Largest protest ever in Madison backs public workers
Published Mar 16, 2011 4:08 PM
Tens of thousands of workers from the public and private sectors, students, farmers and progressive activists from many parts of Wisconsin converged at the state capitol in Madison on March 12 to protest the anti-union bill signed by Gov. Scott Walker.
Photo: Sue Ruggles, AFT Local 212
The struggle of the poor and working people in Wisconsin against union-busting
and anti-people attacks has ushered in a new period of fightback and resistance
in the United States from coast to coast.
On March 12, in possibly the biggest progressive demonstration in
Wisconsin’s history, tens of thousands of people from across the Badger
state, the country and worldwide joined to protest the illegal passing and
signing of a union-busting and anti-people bill at the state Capitol in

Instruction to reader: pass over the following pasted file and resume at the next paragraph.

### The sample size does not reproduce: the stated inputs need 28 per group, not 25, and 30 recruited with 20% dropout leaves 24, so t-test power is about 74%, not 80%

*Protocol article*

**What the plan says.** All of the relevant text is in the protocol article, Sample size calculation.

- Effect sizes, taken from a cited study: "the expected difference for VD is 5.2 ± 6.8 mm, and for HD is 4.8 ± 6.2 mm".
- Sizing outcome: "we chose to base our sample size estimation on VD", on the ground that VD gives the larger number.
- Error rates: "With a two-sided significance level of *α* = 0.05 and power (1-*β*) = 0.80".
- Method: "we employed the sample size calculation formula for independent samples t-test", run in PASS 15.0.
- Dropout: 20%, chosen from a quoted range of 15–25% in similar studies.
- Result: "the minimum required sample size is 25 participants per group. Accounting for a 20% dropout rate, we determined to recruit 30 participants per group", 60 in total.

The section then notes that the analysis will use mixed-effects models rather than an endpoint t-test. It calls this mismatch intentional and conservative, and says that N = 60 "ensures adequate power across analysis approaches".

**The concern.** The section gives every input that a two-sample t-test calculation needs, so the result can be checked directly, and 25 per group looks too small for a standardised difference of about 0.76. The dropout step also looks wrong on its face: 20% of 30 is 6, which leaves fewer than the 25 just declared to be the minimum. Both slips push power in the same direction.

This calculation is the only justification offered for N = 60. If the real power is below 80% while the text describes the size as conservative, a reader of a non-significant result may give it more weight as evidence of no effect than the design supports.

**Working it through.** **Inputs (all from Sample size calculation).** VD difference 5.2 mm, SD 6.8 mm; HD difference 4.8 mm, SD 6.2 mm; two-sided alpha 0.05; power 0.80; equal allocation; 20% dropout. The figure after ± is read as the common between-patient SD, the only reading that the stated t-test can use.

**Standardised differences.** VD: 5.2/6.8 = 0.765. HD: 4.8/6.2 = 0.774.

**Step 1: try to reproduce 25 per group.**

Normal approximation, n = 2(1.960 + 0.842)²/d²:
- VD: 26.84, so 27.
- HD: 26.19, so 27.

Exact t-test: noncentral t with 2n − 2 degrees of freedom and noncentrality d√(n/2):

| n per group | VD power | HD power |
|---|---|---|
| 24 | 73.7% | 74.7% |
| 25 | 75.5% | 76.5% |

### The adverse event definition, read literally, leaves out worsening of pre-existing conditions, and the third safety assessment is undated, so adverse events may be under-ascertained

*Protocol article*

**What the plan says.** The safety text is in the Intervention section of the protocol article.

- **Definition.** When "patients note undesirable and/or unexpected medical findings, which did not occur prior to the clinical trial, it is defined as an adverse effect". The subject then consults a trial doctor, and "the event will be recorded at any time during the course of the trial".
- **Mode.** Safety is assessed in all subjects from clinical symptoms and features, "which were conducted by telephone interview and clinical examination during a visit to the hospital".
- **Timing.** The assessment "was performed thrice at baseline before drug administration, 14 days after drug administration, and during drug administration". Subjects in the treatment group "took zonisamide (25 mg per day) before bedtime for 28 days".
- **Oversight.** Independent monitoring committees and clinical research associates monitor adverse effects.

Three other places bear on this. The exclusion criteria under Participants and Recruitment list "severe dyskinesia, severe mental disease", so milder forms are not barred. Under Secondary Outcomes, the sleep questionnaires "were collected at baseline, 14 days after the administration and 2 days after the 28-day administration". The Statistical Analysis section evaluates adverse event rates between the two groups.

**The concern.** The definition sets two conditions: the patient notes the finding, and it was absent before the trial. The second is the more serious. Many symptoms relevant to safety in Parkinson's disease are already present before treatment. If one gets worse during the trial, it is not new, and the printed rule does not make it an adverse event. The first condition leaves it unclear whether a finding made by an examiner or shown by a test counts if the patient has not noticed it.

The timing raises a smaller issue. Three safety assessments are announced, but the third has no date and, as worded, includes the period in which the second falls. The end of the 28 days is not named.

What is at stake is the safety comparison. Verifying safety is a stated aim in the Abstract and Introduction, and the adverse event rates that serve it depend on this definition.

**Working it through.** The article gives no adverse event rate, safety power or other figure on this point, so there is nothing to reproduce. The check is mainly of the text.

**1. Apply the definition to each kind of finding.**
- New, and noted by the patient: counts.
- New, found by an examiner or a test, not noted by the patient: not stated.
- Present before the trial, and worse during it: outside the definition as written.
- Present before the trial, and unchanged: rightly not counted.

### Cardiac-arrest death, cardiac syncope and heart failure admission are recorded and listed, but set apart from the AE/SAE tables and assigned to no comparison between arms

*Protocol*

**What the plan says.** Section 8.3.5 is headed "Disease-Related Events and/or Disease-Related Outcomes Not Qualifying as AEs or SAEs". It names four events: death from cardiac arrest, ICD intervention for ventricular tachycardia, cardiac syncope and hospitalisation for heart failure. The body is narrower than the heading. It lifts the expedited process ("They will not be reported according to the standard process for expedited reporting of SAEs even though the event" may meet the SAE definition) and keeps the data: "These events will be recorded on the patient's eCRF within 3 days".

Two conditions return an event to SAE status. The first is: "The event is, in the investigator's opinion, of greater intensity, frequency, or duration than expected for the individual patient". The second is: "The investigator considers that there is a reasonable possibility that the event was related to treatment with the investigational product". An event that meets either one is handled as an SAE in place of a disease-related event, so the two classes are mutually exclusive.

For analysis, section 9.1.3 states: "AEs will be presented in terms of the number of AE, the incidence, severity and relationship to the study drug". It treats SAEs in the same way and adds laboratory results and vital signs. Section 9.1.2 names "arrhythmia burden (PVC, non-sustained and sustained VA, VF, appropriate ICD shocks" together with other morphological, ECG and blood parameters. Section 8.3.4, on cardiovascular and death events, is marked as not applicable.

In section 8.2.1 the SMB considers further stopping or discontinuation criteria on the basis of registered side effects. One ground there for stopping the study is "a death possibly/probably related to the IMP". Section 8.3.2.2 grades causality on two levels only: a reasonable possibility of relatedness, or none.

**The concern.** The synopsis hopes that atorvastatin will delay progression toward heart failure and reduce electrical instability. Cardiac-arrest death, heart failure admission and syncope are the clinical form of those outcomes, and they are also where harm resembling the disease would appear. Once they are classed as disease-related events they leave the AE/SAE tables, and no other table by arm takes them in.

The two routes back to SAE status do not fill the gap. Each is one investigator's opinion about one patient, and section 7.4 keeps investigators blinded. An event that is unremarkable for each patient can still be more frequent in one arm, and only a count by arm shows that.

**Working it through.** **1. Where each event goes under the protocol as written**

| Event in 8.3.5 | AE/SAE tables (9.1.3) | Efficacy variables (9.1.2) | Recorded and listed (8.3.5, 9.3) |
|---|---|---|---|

“In the biggest rally in Madison since the protests started [Feb. 14],
hundreds of thousands of working families, small business owners, farmers,
students, religious groups, women’s rights groups, environmentalists,
private sector workers and public sector workers gathered to say that worker
rights are human rights and they must be protected,” says the Wisconsin
AFL-CIO on its blog (wisaflcio.typepad.com). The AFL-CIO estimated the crowd at
The protest included a “Tractorcade” of thousands of farmers who
drove their tractors to Madison and joined a mobile picket line around the
Capitol for hours. The farmers carried signs such as “Don’t farm
out our jobs,” “Wisconsin farmers support public employees,”
and “Plowing forward for democracy.”
Students were also out in force as they have been all along. Students for a
Democratic Society marched with a lead banner reading, “No cuts to
education: No fees, no layoffs; education is a right!” SDS, with campus
unions and community organizations, has organized numerous walkouts and other
protests at the University of Wisconsin-Milwaukee over the past month.
TheUptake.org reports that on March 11 students across the country walked out